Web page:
If one thing makes the end of summer palatable, it’s leaves turning 50 shades of red. The passion for fall foliage reaches feverish intensity in New England, which sports a wide array of the deciduous trees whose leaves take the most dramatic turns, including sugar maple trees. Our selection of choice destinations, organized chronologically, and maps such as this one (https://smokymountains.com/fall-foliage-map/) will help you pinpoint either when to go to the region of your dreams or where to head based on your availability.
Basic of rule of thumb: Early fall means northern reaches. And while New England draws the most attention, it is worth keeping a southern state like Virginia in mind as the colors linger when well into October and November.
MID- TO LATE SEPTEMBER
If fall foliage is associated with one state, it’s Vermont. Leaf-peeping is a tradition and a pride in the Green Mountain State, and frankly you could go almost anywhere. Hitting peak early in the calendar is the Northeast Kingdom, which is a long drive (part of the fun) or a short flight (to Burlington) away, and where down-home events multiply. At the tail end of peak in that area abutting Canada is the Foliage Festival, which this year takes place Oct. 2 to 8. Spread over seven days in seven neighboring communities, including Walden, Cabot and Peacham, the festival offers a cornucopia of activities once you’re done with leaf gazing: hayrides and farmers’ markets, farm and sugarhouse tours, cook-offs and barbecues, arts and crafts.
If the Northern Kingdom is a bit too far, head to southern Vermont and the Shires of Vermont Byway, which follows Routes 7 and 7A north of the Massachusetts border. Anchored by Bennington and Manchester, this region encapsulates the Vermont of people’s fantasies: red barns, covered bridges (Bennington County alone has five), and of course plenty of opportunities to watch flamboyant colors as you drive by the Taconic and Green Mountains.
In Bennington you can pick up Route 9, aka the Molly Stark Byway, to Brattleboro. On the way, stop at Hogback Mountain, in Marlboro, for a breathtaking 100-mile view of Vermont, Massachusetts and New Hampshire. That’s a lot of trees.
EARLY TO MID-OCTOBER
It’s hard to figure out why New Hampshire does not have its western neighbor’s foliage reputation, because the Granite State more than holds its own. If you have several days, head up to the Lakes region, anchored by the enormous Lake Winnipesaukee and dotted with darling little towns brimming with Yankee charm. Make sure to stop by Franconia for a ride on the aerial tram (cannonmt.com) that goes up to the top of 4,080-foot Cannon Mountain and is open until Oct. 15.
Closer to Downstate New York, southern New Hampshire peaks around Columbus Day but remains flamboyant through the month. The Monadnock region around Keene, Marlborough and Swanzey has delightful hamlets and rolling hills, as well as several covered bridges. A step east you can find the Cathedral of the Pines in Rindge, a place of spirituality without walls that acquires a unique beauty in the fall (open through October).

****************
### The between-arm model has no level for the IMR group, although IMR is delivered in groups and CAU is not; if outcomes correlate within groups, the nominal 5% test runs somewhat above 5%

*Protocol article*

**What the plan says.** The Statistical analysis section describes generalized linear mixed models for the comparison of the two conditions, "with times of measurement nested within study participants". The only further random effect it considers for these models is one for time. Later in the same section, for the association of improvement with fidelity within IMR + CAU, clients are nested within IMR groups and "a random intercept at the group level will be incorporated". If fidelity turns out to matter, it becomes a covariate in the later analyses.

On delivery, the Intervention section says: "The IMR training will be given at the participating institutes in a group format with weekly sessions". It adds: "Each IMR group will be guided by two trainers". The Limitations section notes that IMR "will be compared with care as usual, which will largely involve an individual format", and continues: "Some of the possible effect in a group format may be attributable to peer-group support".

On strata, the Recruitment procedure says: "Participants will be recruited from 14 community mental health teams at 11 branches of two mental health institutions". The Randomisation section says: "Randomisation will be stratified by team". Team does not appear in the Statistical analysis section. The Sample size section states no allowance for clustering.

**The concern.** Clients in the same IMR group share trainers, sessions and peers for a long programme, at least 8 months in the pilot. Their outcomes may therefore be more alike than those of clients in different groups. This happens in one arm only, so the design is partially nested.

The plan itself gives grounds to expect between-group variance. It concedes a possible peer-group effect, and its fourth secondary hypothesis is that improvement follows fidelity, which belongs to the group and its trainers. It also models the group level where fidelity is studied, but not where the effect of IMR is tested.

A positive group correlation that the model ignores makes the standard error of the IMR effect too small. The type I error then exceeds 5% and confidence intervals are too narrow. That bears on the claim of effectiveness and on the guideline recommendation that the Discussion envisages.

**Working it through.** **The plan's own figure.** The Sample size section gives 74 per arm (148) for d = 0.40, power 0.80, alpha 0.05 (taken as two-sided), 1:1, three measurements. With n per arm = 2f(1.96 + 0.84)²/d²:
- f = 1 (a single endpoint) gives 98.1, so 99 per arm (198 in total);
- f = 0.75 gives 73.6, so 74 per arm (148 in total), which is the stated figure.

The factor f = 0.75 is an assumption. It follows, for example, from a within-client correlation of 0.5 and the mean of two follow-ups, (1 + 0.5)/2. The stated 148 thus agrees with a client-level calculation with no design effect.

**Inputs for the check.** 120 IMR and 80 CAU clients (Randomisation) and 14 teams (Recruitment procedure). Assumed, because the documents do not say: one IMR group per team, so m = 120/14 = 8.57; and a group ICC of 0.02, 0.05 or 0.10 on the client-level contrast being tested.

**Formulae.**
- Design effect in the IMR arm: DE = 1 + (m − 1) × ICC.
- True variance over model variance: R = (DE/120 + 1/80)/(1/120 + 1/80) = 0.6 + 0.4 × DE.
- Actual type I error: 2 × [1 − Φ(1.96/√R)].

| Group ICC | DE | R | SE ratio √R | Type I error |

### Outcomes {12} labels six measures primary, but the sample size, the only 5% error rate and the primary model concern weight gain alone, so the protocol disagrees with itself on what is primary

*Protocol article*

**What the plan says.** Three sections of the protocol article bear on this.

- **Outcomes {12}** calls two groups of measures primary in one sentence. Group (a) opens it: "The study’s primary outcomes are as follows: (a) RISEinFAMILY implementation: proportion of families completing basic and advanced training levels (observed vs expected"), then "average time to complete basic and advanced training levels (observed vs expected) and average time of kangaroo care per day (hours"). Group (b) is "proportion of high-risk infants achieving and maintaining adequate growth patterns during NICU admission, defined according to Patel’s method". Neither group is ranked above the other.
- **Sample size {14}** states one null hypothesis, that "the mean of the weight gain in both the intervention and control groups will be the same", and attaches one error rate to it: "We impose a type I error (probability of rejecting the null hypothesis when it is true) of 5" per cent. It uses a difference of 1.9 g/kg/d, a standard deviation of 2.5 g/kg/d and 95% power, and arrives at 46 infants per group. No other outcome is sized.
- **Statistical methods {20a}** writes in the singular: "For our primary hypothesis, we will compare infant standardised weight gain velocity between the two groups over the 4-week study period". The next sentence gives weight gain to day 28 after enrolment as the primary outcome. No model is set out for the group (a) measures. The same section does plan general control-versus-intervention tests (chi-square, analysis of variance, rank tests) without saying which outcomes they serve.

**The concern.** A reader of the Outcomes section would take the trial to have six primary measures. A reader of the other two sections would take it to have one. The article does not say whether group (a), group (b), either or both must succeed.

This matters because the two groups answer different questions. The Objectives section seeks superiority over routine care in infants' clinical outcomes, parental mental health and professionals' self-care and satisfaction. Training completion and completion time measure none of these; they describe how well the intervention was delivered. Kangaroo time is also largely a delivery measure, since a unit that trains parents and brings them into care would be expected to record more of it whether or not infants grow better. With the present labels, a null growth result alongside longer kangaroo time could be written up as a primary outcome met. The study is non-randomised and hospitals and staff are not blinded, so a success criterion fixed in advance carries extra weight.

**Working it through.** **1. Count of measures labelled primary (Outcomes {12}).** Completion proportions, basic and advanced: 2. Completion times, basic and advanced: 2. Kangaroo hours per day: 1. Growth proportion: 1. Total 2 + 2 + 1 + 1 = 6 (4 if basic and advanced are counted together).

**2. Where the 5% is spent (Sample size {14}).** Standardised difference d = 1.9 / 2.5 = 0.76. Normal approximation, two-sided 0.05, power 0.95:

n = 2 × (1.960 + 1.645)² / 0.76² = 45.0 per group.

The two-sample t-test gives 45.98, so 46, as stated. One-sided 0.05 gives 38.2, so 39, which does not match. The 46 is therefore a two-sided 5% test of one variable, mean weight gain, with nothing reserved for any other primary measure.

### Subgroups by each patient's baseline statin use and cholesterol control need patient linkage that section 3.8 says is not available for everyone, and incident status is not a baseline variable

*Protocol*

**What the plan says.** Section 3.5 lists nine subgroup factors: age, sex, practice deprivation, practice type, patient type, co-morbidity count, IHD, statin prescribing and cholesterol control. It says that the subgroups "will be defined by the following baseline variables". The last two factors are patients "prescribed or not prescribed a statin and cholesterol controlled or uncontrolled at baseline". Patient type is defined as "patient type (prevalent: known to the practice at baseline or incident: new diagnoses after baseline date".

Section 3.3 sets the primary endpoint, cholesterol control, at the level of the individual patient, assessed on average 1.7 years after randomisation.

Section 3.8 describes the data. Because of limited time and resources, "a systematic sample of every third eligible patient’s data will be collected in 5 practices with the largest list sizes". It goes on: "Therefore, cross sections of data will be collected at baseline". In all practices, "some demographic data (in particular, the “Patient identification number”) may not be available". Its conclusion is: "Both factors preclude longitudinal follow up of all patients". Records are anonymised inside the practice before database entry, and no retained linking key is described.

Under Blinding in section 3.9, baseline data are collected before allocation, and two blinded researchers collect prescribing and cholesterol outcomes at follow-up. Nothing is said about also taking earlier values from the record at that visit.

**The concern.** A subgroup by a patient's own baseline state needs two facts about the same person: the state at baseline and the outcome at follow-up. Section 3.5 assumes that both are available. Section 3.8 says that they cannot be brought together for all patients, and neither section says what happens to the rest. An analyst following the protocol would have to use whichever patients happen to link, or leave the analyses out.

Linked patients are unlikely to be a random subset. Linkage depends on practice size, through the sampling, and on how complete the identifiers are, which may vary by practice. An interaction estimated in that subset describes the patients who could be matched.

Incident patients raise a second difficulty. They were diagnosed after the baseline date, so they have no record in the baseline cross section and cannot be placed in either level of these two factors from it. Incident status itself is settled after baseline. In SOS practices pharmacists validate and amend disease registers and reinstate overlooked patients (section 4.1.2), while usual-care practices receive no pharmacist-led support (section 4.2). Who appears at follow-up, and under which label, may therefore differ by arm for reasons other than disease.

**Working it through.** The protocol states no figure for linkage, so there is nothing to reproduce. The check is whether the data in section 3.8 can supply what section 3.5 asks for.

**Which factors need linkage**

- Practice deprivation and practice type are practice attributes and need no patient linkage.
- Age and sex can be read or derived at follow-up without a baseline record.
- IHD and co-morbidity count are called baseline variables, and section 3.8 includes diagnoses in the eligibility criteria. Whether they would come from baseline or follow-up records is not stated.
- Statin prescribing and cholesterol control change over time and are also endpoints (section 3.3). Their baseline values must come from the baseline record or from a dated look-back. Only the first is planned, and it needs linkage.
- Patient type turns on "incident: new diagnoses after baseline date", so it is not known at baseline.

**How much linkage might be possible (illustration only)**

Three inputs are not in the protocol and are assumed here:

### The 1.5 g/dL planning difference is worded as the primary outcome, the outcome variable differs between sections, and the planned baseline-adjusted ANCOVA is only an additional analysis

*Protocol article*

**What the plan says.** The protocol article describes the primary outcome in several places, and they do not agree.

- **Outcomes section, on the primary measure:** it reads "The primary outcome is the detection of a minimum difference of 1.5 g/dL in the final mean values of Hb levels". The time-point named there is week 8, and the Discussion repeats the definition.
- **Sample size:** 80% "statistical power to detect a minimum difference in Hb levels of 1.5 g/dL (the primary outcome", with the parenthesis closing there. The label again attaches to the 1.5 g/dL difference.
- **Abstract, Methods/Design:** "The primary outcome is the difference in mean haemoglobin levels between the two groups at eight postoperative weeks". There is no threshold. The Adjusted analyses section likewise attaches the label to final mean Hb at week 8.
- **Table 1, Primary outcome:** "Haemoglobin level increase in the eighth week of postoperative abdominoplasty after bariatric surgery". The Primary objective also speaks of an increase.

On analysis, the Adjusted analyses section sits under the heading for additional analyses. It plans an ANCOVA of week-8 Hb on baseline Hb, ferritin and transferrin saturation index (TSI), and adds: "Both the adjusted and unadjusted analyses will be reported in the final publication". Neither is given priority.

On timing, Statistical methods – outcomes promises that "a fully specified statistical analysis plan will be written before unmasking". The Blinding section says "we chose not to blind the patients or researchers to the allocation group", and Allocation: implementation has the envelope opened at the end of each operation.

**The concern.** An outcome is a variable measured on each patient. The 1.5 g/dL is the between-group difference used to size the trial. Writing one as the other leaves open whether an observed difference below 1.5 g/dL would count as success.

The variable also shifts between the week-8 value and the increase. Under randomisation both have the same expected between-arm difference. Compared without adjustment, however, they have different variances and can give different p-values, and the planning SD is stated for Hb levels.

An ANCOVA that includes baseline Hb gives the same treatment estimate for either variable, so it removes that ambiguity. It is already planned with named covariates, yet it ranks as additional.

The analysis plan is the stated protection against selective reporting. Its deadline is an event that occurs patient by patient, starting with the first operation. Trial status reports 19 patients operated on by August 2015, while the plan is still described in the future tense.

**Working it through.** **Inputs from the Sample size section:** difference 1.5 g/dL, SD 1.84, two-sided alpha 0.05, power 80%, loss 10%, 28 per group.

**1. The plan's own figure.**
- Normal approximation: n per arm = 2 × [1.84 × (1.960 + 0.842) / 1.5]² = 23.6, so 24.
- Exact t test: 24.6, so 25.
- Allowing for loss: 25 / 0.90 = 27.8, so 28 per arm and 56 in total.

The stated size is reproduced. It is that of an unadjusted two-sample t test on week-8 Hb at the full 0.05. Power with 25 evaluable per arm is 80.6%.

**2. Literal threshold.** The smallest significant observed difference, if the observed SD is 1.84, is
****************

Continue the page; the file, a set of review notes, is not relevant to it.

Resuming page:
New York has plenty of great places to go leaf-peeping, and it’s hard to pick just a couple. The Catskills are fairly close to Long Island and provide plenty of options, so they make for a good base. Hikes and more casual walks are easy to find in Catskill Park, a combination of public and private lands that features close to a hundred mountains over 3,000 feet and includes the Catskills Forest Preserve around New Paltz, with 300 miles of marked trails.
Not so keen on human-powered exploration? A nifty option, especially with kids, is the volunteer-run Catskills foliage train, whose 75-minute trips depart from Kingston and allow you to see Ulster County in a relaxed manner (nwsdy.li/FallFoliageTrains).
The Hudson River offers a very different vantage point, and in recent years the number of cruises has increased dramatically. Day options include expeditions to Cold Harbor (seastreak.com) and brunch or dinner cruises on either an 80-foot schooner or a 1920s yacht (sail-nyc.com). The price point is obviously much higher for ambitious multiday trips that include shore excursions at places like of West Point and Sleepy Hollow (americancruiselines.com).
Pennsylvania’s Bucks County is a favored destination year-round, and it’s especially lovely in the fall, when the area’s quaintness (in the best sense of the term) acquires vivid shades. Nearby and much less of a household name — which may mean smaller crowds — is tiny Jim Thorpe (jimthorpe.org), which lies in the Lehigh Gorge and whose dramatic vistas have earned the borough the nickname of “Switzerland of America.” Make sure to tear yourself away from the natural wonders to explore the well-kept town named after the first Native American Olympic gold medalist Jim Thorpe. Its styles range from Victorian to Queen Anne.
Virginia may not be an obvious contender for a foliage trip but it’s a worthy destination if your free time falls in late October — why settle for leaves past their peak in New England when you can head south and catch them at their brightest? Active-minded peepers can find terrific options within shouting distance of Washington D.C. The Shenandoah Fall Foliage Bike Festival in Staunton, Virginia, for instance, has become a destination drawing mid-Atlantic riders, and this year it offers nine routes for all abilities on Oct. 20 to 22 (shenandoahbike.org). Shenandoah National Park will keep sightseers busy for days (nps.gov/shen). And you don’t even have to walk: the park’s iconic 105-mile Skyline Drive is a scenic highway that snakes over the Blue Ridge Mountains and makes for a fantastic road trip. Be aware, though, that it can get a little congested at that time of year. But then taking the time to look around is the idea, right?